IMG_5641Thursday, we feel an urge to see more of the city than just nice people and great plates with food. We are supposed to give a concert at the French institute at night, but anyway cannot enter there before 18.00, so we have some time for tourism. We walk to the famous American University (founded in 1866 already and still a very important impulse to the country), we visit the beautiful museum of archeology there, and later we continue to walk to the seaside, where we hang out a bit. On relaxed days like these I always decide to become really relaxed at home too, and just enjoy the sun and the life of leisure. Of course at home there is always little sun and very much work, so these wished always quickly disappear, but I enjoy how it feels here.


IMG_5683The concert with Valentin at night has somewhat of an unfortunate start. The sound guy is really late, and when he arrives all the set-up still has to be done. So soundcheck starts way over time, and there is stress with the organizers. One minute before our concert, it is decided to begin with the other group, since we still did not have a soundcheck. There are no drinks in the break either, so quite some people already leave before our concert starts, and we have to shorten our program, because everybody has to get out of the building before 23.00 (which will become past 24.00 in the end). But, we take it as it is, and the concert turns out fine. After the concert, Basil, one of the very local nice musicians I met, hugs me intensely, with tears all over his face, deeply moved. What a present. Then you remember what it is all about…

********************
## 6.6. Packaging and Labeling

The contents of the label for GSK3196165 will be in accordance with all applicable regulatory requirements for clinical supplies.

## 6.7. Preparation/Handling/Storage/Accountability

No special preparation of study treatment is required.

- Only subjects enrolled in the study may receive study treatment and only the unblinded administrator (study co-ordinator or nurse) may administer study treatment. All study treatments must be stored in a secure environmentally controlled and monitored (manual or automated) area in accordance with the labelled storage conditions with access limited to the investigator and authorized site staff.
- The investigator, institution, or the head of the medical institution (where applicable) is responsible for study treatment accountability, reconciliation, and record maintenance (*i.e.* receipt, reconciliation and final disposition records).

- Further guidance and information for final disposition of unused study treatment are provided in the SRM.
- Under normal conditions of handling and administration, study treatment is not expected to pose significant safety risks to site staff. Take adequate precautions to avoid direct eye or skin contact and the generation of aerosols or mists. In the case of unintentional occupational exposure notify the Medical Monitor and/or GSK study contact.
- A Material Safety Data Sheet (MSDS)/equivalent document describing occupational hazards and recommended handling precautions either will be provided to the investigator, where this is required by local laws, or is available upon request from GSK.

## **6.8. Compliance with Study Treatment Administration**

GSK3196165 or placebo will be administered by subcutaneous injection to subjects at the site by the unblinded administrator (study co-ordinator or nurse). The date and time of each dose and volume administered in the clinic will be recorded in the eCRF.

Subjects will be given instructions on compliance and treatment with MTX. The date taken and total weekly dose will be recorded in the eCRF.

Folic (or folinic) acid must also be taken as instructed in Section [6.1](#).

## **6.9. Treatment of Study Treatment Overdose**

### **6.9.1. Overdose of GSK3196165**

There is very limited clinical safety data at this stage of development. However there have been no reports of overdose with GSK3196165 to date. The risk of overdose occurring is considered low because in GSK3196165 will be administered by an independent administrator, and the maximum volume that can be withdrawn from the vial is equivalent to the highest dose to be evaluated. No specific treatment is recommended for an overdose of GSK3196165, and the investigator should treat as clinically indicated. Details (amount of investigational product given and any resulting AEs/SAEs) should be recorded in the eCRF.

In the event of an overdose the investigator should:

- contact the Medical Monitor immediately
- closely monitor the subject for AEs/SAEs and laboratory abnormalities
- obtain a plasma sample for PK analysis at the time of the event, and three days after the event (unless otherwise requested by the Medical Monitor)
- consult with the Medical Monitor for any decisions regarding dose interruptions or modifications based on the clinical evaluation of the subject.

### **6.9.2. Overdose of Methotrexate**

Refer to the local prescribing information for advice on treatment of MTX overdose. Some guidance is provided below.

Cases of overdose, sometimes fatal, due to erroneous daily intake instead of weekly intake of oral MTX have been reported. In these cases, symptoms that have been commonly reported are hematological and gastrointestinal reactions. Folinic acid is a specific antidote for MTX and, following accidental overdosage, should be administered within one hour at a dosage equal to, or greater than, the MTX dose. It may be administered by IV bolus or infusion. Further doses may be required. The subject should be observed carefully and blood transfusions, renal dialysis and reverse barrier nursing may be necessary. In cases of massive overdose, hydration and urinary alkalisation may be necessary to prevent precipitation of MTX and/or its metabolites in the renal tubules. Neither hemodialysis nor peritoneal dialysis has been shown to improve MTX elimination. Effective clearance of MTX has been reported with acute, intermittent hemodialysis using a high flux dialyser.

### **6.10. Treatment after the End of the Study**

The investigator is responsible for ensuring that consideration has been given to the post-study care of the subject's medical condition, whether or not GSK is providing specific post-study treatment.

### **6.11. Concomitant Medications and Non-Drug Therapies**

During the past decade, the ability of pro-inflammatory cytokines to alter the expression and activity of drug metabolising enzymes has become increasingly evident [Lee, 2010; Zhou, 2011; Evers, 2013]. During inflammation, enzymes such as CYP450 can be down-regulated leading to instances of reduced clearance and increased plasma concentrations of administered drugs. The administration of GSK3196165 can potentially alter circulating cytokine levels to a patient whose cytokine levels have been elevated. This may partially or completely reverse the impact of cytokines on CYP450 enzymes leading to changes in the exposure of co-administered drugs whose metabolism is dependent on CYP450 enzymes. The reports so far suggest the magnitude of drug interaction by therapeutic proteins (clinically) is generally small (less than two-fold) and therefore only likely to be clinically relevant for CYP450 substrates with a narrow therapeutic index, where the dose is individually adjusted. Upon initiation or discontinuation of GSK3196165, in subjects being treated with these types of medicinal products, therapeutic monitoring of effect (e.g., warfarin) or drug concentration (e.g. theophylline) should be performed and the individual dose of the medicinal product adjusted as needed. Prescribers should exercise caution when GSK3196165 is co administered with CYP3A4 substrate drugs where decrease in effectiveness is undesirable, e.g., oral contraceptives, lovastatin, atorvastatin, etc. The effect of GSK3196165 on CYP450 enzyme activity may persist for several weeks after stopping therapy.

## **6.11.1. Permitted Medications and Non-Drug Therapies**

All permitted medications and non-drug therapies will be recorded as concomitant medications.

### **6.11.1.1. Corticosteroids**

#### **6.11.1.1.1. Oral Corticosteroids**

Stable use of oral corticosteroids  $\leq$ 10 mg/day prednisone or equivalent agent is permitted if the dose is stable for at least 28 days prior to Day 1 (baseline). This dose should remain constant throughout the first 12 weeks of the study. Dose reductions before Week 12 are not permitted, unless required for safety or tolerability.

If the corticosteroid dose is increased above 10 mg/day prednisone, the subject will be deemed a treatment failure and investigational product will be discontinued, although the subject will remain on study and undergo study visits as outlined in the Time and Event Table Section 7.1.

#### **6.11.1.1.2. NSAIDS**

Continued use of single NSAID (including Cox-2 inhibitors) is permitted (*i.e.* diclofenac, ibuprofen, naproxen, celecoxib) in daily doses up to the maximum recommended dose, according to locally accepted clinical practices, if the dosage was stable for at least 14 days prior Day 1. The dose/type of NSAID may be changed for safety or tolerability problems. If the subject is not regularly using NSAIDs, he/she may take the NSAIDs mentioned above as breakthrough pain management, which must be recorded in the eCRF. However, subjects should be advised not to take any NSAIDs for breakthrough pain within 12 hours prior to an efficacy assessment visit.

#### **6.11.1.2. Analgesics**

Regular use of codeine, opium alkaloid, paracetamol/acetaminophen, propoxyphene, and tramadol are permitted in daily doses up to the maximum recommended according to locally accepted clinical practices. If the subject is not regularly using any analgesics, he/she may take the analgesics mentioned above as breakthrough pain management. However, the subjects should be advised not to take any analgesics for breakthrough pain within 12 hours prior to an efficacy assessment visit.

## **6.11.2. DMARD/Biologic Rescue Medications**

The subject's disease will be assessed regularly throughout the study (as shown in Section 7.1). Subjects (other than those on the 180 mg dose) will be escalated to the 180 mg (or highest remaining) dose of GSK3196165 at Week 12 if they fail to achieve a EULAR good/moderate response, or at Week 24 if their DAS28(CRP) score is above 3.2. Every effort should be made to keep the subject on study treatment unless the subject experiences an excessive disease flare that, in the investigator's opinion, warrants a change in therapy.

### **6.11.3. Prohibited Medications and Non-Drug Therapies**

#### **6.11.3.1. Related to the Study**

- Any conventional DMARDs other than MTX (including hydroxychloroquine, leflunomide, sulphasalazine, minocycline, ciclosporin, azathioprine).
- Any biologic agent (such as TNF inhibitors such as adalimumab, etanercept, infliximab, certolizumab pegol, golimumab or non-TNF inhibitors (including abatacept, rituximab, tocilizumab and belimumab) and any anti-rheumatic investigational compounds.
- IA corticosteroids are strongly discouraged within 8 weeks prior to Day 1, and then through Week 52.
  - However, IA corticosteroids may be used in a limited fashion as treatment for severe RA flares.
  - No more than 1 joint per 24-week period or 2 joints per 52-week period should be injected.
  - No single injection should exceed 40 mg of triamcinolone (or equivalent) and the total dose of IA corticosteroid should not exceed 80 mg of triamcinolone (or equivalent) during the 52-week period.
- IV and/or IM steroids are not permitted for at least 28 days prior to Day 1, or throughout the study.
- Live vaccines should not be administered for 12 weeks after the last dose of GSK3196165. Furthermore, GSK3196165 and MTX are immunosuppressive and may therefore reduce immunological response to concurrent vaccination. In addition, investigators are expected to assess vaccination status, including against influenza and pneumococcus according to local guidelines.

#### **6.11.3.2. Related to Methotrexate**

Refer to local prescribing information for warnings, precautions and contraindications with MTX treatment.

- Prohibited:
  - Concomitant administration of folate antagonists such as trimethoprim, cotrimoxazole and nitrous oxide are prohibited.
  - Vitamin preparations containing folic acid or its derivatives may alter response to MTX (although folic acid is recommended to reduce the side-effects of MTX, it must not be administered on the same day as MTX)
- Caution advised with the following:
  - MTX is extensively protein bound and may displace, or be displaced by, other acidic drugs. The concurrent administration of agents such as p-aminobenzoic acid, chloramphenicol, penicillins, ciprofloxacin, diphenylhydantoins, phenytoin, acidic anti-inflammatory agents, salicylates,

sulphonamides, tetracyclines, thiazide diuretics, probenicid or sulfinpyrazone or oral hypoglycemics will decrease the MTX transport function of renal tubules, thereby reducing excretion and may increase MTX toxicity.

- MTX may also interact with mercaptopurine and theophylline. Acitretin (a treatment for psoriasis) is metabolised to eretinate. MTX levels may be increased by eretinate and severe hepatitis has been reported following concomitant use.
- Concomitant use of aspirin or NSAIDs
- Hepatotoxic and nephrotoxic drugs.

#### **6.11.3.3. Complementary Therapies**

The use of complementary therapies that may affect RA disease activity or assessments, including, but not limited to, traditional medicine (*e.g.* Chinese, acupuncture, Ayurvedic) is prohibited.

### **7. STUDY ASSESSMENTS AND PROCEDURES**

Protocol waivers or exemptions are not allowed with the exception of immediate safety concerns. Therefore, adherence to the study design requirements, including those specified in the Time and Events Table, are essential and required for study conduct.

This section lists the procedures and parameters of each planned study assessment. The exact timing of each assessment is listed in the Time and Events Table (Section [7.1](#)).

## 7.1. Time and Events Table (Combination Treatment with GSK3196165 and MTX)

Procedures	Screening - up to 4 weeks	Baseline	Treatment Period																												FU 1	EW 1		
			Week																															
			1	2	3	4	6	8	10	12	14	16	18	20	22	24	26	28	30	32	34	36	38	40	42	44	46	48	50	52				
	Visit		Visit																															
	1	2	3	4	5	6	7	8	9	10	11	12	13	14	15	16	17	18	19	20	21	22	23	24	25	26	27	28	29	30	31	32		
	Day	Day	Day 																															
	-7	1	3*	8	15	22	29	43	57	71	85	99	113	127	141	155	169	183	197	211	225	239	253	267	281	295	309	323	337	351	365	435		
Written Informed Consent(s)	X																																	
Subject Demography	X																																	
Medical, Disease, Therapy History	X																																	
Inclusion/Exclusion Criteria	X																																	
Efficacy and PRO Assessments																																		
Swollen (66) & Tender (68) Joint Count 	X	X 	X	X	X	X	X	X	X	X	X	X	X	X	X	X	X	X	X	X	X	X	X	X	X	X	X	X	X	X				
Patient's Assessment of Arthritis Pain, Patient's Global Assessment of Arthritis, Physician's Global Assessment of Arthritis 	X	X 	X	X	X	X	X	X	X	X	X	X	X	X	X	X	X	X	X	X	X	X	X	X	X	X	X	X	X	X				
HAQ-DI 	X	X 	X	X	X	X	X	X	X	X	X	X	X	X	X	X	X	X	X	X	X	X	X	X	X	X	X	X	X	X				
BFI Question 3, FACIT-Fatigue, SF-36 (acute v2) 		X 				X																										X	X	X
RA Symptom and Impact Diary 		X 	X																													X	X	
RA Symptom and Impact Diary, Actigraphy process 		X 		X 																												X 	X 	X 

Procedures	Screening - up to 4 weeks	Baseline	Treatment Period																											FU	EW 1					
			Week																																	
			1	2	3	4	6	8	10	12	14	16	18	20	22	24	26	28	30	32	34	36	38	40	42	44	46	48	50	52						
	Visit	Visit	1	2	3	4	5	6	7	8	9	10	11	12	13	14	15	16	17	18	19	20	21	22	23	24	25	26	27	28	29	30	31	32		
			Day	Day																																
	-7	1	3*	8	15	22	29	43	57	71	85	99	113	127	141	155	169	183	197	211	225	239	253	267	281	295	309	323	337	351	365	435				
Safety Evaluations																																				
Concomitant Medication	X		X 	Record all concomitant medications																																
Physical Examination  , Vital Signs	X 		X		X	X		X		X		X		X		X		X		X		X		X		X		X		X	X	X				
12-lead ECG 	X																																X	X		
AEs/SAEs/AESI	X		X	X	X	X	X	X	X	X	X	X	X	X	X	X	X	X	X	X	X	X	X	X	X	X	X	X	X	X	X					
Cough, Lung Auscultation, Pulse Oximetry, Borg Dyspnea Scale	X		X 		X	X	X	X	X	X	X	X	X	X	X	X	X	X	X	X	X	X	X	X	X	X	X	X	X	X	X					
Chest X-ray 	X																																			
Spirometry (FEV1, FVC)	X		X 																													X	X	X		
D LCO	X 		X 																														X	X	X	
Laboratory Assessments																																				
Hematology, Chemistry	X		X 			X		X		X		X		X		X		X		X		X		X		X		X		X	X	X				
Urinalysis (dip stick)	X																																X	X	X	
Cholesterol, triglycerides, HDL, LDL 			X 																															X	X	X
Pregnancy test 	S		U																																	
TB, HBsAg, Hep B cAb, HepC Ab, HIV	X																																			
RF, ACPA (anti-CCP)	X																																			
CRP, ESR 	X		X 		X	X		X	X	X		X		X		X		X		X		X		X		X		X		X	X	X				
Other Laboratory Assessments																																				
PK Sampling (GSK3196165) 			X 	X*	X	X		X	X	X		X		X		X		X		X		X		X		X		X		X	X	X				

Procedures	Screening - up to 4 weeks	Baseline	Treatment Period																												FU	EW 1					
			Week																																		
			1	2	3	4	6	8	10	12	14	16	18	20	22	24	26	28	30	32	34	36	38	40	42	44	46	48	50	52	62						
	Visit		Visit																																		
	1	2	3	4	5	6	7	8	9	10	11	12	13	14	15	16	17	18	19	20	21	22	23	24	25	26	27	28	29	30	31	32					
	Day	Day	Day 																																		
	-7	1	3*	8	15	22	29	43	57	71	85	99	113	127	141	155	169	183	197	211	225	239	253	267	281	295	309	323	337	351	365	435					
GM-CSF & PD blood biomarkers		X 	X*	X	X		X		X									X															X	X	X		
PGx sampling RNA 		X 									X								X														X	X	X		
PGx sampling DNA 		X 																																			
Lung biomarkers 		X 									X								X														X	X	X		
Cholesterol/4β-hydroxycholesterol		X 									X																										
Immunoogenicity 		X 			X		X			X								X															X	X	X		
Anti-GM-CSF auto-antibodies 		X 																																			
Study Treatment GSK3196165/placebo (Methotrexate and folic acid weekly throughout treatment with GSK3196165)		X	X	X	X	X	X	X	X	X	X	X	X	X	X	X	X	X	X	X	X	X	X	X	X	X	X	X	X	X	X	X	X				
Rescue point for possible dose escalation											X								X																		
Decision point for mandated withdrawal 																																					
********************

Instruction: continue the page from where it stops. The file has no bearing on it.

IMG_5731Friday, I get in a car together with Florian Zenker and Dutch bass player Tony Overwater, who just arrived, and we go for a rehearsal at the same French Institute for a meeting that night with Syrian and Lebanese musicians, as an example of Tony’s Salon Joussour-meetings in Holland (Salon menas ‘bridge’). Everybody is very well prepared, and we put together a program of one long set. After our late lunch, there is still an interview with Tony and me about our experiences mixing western and oriental music. In small circle, but nice

At night we start strictly on time (!), and lots of people turn up (amongst which Lebanese vocalist star Rhima Kheich). The percussionist perhaps stays a bit on the safe side, but Mohannad the oud player and Ghassan on quanun largely compensate. Great players, and we all really manage to ‘play’ at night: there is an interaction, a musicality, an understanding. And Tony really did a great job forming and keeping it together. Then we have a farewell party with great Lebanese mezze, and we go to bed to have a quick two hours of rest before the taxi takes us to the airport. I love this city and their beautiful people, and I am definitely going to become really relaxed at home too, and take lots of leisure time…


View on the sea from the campus of the American university


On our way to the beach some nice old buildings


So, most of the garbage seems to be disposed in the sea. What are these guys going to do with that fish?


Always traffic jams everywhere


Just everywhere green



Previous post:

Next post: